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NPR

Hot Dogs, Bacon And Red Meat Tied To Increased Diabetes Risk

A fresh study looks at what happens after people change their meat-eating habits. Those who upped their intake — about 3.5 servings more per week — saw their risk of developing type 2 diabetes during four years of follow-up increase by almost 50 percent.
NPR

The Human Voice May Not Spark Pleasure In Children With Autism

Scientists and parents have long been baffled by the fact that children with autism often don't pay attention to human voices. Researchers say that may be because speech doesn't activate a reward system in the brain for those children the way it does for typical children.
NPR

After Long Search, Komen Foundation Replaces Brinker As CEO

Dr. Judith Salerno, a geriatrician, is replacing Nancy Brinker, the cancer philanthropy's founder and longtime chief executive. The change comes more than a year and a half after a decision to halt grants to Planned Parenthood plunged the group into controversy.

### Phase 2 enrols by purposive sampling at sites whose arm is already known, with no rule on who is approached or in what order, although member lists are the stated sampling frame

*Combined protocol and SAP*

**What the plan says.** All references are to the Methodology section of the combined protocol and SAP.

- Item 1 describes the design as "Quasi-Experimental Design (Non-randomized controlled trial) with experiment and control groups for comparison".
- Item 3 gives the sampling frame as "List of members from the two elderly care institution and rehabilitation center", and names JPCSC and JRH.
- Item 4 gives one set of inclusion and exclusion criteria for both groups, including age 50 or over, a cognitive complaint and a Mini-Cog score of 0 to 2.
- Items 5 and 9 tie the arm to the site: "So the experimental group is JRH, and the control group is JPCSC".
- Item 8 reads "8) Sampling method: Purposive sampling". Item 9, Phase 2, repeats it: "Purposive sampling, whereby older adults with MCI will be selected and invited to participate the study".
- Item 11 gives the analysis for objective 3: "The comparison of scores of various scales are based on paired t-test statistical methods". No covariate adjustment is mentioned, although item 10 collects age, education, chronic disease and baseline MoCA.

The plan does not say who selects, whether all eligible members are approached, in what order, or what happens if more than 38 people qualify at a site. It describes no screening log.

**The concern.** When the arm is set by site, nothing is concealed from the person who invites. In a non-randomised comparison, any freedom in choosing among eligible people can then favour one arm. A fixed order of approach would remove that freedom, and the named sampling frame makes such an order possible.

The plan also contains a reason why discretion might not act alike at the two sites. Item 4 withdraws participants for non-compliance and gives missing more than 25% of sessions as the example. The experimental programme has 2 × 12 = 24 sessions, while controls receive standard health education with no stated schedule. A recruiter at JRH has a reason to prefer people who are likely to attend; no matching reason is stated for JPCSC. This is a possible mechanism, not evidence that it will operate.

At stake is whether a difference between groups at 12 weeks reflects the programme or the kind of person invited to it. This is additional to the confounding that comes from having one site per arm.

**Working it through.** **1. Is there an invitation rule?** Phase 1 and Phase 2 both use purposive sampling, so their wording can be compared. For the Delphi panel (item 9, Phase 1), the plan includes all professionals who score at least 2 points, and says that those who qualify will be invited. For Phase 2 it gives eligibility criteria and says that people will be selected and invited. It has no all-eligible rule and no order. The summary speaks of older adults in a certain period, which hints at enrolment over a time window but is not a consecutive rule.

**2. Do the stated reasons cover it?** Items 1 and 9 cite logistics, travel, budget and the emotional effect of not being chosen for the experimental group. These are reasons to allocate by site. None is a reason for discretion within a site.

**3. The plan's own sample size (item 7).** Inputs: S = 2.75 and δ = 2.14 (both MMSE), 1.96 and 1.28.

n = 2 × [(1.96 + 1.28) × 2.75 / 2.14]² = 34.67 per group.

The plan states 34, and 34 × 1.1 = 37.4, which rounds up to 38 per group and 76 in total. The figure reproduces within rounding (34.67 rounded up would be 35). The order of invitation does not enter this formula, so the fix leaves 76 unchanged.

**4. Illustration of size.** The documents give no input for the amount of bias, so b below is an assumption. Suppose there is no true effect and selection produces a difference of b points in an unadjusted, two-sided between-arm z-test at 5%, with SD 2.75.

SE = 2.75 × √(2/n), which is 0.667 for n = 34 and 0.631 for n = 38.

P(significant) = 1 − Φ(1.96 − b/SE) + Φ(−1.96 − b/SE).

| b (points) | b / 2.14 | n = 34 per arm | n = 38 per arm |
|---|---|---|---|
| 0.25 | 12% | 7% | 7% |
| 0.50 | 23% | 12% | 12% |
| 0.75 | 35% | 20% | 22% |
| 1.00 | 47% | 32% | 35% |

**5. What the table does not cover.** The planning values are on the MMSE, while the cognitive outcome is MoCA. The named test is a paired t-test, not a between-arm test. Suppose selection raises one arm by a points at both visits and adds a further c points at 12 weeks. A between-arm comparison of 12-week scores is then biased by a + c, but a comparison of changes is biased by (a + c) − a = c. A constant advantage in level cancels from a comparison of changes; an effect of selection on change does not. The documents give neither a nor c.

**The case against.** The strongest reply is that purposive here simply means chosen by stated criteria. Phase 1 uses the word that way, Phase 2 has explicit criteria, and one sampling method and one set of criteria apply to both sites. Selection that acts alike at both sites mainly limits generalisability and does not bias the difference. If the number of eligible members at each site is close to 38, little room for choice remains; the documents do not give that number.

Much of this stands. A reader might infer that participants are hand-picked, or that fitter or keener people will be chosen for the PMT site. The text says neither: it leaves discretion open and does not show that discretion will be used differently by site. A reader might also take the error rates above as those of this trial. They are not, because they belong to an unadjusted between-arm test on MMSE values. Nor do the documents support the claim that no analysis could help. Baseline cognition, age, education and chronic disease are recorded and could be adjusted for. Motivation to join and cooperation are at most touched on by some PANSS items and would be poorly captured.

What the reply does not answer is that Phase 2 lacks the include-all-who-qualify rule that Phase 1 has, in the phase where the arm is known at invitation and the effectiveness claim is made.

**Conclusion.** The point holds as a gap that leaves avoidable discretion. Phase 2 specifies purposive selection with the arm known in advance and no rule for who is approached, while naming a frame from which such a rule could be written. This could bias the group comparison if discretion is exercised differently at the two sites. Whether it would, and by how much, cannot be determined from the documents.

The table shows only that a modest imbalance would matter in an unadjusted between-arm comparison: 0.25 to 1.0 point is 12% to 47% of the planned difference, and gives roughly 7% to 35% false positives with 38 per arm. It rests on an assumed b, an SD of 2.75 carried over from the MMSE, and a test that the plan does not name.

NPR

FTC Can Sue Firms In 'Pay For Delay' Drug Deals, Court Rules

The ruling may end the era of what are also called "reverse-payment" deals, in which the maker of a brand-name drug pays a maker of generic drugs to not produce a lower-priced version of their product. The Federal Trade Commission can challenge such deals in court, the justices say.
NPR

When Sibling Fights Go Beyond Harmless Kid Stuff

Children who are the target of physical aggression or verbal abuse from siblings are more depressed and anxious than children who aren't victimized. Parents tend to consider sibling conflict normal, researchers say, but they should teach children how to fight fair to reduce psychological distress.
NPR

Smartphones Help Bridge Gaps In Electronic Medical Records

Hospitals, doctors and Medicare are making it easier for people to have access to their own health records. Some app developers have even created ways to have health information available even on a smartphone.
NPR

To Find Out How The Health Law Affects You, Ask The President

The next move in the health care law is all about coverage for people who don't have health insurance. President Obama has been trying to clear up some of the confusion over who gets coverage, and when. But many questions remain to be answered.

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